A mysterious girl is forbidden to leave her house by her father.
Directed by Adam Stein and Zach Lipovsky
Starring Lexy Kolker, Emile Hirsch, and Bruce Dern
Review by Jon Kissel
If superhero movies are going to continue to dominate the movie landscape, there’ll be plenty of lo-fi auditions like this one coming out of indie land. There’s ample precedence of directors of big MCU properties getting their big breaks after making one or two micro-budget films, and it sure seems like Stein and Lipovsky are making a naked play to join those ranks. Their output here is satisfactory if unmemorable, though they make it as hard to sympathize with Freaks’ Anne-Frank-equivalent as possible. A lot of bystanders are killed in Freaks, and I’m not just talking about the jack-booted thugs in riot gear. Grandpa Dern and Chloe both frame a civilian to be murdered. Chloe uses her powers on a neighbor girl in a creepy way, and while there’s definitely something to a super-powered child using their powers for evil because how could they not, the film puts its finger on the scale by having Chloe’s victim be costumed like a mean girl fresh from the pageant circuit. This is a film that wants to be edgy but just ends up being cruel, and that muddling makes it difficult to invest in any of the proceedings.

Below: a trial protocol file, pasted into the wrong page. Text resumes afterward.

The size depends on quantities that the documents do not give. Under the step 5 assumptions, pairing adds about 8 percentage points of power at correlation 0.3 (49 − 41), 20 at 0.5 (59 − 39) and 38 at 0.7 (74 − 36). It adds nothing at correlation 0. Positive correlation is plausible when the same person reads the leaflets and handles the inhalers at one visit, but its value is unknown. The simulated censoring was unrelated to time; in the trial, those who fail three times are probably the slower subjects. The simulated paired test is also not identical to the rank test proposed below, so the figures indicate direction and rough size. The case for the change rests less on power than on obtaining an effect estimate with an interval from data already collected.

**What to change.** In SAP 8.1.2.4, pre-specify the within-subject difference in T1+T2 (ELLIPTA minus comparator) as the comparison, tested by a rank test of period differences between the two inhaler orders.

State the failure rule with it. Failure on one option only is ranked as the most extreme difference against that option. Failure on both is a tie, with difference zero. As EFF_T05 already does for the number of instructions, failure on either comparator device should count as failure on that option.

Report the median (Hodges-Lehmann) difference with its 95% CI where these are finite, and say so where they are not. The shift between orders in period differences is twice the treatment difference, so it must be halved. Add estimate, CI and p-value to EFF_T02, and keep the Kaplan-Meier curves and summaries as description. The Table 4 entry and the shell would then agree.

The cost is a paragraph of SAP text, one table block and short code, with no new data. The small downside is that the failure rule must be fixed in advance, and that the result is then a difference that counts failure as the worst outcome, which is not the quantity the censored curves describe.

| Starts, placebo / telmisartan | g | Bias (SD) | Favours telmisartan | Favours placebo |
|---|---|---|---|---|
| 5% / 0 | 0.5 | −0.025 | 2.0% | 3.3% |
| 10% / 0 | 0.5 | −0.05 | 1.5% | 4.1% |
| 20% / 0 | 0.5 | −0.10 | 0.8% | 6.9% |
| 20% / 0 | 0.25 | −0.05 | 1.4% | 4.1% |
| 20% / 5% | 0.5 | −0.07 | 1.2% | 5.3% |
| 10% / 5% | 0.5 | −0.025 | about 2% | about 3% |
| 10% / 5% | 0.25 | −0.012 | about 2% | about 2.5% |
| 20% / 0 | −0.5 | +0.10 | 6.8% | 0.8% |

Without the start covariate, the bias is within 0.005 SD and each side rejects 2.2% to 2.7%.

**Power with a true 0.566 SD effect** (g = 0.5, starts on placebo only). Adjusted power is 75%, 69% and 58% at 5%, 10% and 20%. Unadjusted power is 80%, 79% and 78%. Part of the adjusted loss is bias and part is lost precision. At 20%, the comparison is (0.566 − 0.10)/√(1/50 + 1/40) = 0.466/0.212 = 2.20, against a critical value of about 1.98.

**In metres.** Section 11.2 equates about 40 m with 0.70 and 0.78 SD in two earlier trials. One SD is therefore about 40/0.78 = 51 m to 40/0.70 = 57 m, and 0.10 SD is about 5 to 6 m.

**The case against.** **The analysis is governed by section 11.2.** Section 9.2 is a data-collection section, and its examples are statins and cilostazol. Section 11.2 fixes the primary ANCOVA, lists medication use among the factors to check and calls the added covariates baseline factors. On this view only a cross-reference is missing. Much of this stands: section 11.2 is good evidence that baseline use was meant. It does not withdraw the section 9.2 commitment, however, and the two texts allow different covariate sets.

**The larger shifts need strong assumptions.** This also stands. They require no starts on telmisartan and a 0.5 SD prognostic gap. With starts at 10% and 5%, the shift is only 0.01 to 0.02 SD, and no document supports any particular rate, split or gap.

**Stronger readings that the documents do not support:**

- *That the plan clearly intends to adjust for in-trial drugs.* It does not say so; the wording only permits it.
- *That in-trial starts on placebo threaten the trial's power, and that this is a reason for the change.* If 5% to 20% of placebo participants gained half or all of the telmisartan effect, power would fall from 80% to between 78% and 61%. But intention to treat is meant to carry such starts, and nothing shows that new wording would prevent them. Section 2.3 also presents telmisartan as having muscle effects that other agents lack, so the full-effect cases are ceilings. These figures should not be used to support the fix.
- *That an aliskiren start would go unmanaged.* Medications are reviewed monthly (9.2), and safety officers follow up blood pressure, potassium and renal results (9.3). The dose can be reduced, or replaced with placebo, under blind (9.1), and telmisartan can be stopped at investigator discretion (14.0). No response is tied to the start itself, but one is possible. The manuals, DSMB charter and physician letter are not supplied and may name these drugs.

Another work about supernatural beings living among us, True Blood, always had pretensions of being a metaphor for oppressed groups, specifically LGBT groups, but that show’s queer stand-ins were actively feasting on humans and manipulating society to their own ends. It’s not a great metaphor if it’s living into the worst fears of bigots. Similarly, Freaks wants to elicit comparisons to underground groups by using the language of undocumented immigrants. That impulse is well and good, but again, maybe don’t have the subject of your social justice statement be actively dangerous if you’re so obviously going to try for goodwill PC points. That ill-consideration is indicative of Freaks’ inability to convince me to care about anything that happens in the film. I welcome on-the-cheap attempts to capitalize on superhero movies. Fast Color is a recent and successful example of exactly that. This is mercenary imitation that doesn’t justify its own existence, especially when I can use the same streaming service to watch what it’s based on. C-